Open Access
 Total Downloads : 235
 Authors : Vidyamol V, Nasar A
 Paper ID : IJERTV4IS060711
 Volume & Issue : Volume 04, Issue 06 (June 2015)
 DOI : http://dx.doi.org/10.17577/IJERTV4IS060711
 Published (First Online): 19062015
 ISSN (Online) : 22780181
 Publisher Name : IJERT
 License: This work is licensed under a Creative Commons Attribution 4.0 International License
Model Predictive Control Approach for Chamber Pressure in a Coke Furnace
Vidyamol V Prof. Nasar A
Industrial Instrumentation and control Industrial Instrumentation and co ntrol
Electrical & Electronics Engineering Electrical & Electronics Engineer ing TKM College of Engineering TKM College of Engineering
Kari code, Kollam Kari code, Kollam
Abstract — In a coke furnace the dynamic relationship between the input and output device is complicated. Since the performance is closely related to the control used and also improved control alternatives are necessary. The control target is to maintain the chamber pressure of coke furnace with in a set range while rejecting the effect of disturbances. This paper proposes a Model predictive controller design using MPC algorithm. The details of the proposed MPC are first described and tested on the process model of the SISO system with FOPDT model Simulation results shows the effectiveness of the proposed method.
Keywords—Chamber pressure, coke furnace, Model predictive control, FOPDT

INTRODUCTION
Coking has played an important role in industry for its high performance of enhanced economic benefits. Coking is important because of its potential of supplying various petrochemical products[1].However control performance using traditional methods may deteriorate because of the uncertainties of coking kinetics and interaction of the subsystems[2].The dynamics in such a processes are complex and even nonlinear, which poses difficulty for control performance enhancement. In such a processes, lack of detailed physiochemical process knowledge poses great difficulty to derive accurate the first order plus dead time models. Even if it is a complex model can be constructed, the subsequent controller optimization will remain a tiring job [3].
To ensure safe and proper operation, a coking equipment is divided into number of subsystems such as:

The radiation output temperature control system

The chamber pressure control system

The level control system in a fractionating tower

The air supply system
Among the aforementioned subsystems, this paper will focus on the chamber pressure control system, which keep the chamber pressure within a suitable range. In this system there are many disturbances and the relationship between the input and output devices is complex. These factors cause great difficulty for maintain the suitable range of chamber pressure in a coke furnace.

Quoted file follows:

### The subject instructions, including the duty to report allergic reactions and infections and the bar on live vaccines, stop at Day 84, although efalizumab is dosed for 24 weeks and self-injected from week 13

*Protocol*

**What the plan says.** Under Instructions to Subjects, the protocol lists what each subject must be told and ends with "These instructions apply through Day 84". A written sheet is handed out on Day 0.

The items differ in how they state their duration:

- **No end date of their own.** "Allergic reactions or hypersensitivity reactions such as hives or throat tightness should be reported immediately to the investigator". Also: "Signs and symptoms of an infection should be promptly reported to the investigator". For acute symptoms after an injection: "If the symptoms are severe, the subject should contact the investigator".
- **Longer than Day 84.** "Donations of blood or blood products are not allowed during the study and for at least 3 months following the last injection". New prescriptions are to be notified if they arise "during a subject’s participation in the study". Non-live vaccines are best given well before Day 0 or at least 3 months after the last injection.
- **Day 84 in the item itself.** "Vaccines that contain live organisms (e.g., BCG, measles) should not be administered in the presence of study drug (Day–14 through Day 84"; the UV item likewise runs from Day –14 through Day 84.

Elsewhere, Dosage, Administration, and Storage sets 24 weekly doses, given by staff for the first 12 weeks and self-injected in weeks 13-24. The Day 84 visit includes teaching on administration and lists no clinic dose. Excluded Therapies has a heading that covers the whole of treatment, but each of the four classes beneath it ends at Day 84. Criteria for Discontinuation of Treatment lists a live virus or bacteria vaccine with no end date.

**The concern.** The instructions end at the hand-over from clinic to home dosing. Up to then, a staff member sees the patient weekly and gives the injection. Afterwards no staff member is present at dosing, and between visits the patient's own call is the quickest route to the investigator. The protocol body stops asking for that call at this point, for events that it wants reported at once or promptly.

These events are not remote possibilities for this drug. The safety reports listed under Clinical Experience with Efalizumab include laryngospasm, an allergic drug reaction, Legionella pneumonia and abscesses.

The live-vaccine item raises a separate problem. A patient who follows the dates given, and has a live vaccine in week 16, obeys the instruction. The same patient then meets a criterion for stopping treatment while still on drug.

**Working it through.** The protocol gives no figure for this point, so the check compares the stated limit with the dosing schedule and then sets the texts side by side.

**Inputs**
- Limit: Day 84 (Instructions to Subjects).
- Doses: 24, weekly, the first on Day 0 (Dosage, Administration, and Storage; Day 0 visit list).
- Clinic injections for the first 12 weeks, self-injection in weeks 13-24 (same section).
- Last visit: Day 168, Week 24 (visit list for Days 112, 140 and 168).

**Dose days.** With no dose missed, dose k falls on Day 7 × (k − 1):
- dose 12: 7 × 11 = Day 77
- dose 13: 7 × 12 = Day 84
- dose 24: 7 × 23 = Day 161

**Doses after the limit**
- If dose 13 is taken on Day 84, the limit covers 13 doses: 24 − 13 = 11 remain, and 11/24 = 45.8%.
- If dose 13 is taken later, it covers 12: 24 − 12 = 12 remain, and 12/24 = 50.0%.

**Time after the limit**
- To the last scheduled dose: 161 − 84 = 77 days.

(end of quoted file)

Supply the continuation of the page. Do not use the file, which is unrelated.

Input/output process data based models are another choice. However, a tough issue with nonlinear input/output data based models is that serious problems may arise if the process dynamics incorporate many patterns, which lead to control performance deterioration since some parameters may change and require identification again [4]. What is more, controller design using such models with large number of process parameters is also difficult [9]. Simple linear input/output data based models can also be used, however, these models may cause limitations of control performance in terms of stability and robustness.
It is shown that proportional integral derivative control (PID) may lack adequate robustness for such processes [5]. As a result model predictive control (MPC) has studied and tested on the first order plus dead time models (FOPDT). Literature work have presented several approaches such as internal model control (IMC) based PID [14] shows good robustness and set point tracking, but poor response under disturbance for processes with dominant lags. P and PI controllers are also reported in [10][12]. Recent advanced strategies can be seen in PFC based PID design using genetic algorithm [13] and a simplified linear iterative predictive functional [15] and so on ,which shows good control performance.
This paper develops a MPC approach using first order plus dead time models in a single input single output systems(SISO) for chamber pressure control system. The resulting performance is also compared with the PID controller. The MPC which gives a good performance under FOPDT models. MPC the control strategy which is easy to handle time delays, inverse response, as well as other difficult process dynamics and also only few tuning parameters are needed. The proposed method is tested on the FOPDT models and shows the improved control performance.


THE COKE FURNACE

System Description
The overall process flow can be seen in Fig.1.The flow of residual oil is separated into two branches(FRC8103 and FRC8104) and sent into the convection room of the furnace (F101/3) to be heated to about 330 0C , then the two branches